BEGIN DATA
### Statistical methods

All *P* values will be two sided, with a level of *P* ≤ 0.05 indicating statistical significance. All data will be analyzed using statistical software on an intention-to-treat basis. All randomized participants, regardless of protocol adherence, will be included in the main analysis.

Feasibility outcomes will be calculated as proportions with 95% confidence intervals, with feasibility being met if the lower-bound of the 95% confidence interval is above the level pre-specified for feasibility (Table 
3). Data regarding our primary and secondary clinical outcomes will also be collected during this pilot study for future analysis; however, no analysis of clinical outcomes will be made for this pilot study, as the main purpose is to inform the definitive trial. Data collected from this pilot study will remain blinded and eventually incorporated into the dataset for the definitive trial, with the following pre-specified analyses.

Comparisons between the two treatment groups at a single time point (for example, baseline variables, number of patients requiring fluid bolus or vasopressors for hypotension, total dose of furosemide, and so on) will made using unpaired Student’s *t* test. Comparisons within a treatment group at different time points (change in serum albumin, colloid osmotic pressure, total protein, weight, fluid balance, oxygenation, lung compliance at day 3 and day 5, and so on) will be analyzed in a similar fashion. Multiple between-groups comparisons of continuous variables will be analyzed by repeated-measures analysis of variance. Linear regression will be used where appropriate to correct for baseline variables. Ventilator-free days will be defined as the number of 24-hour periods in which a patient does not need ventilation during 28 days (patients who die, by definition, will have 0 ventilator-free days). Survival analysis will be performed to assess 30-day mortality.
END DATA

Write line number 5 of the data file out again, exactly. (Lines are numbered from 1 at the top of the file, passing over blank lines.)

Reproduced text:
Comparisons between the two treatment groups at a single time point (for example, baseline variables, number of patients requiring fluid bolus or vasopressors for hypotension, total dose of furosemide, and so on) will made using unpaired Student’s *t* test. Comparisons within a treatment group at different time points (change in serum albumin, colloid osmotic pressure, total protein, weight, fluid balance, oxygenation, lung compliance at day 3 and day 5, and so on) will be analyzed in a similar fashion. Multiple between-groups comparisons of continuous variables will be analyzed by repeated-measures analysis of variance. Linear regression will be used where appropriate to correct for baseline variables. Ventilator-free days will be defined as the number of 24-hour periods in which a patient does not need ventilation during 28 days (patients who die, by definition, will have 0 ventilator-free days). Survival analysis will be performed to assess 30-day mortality.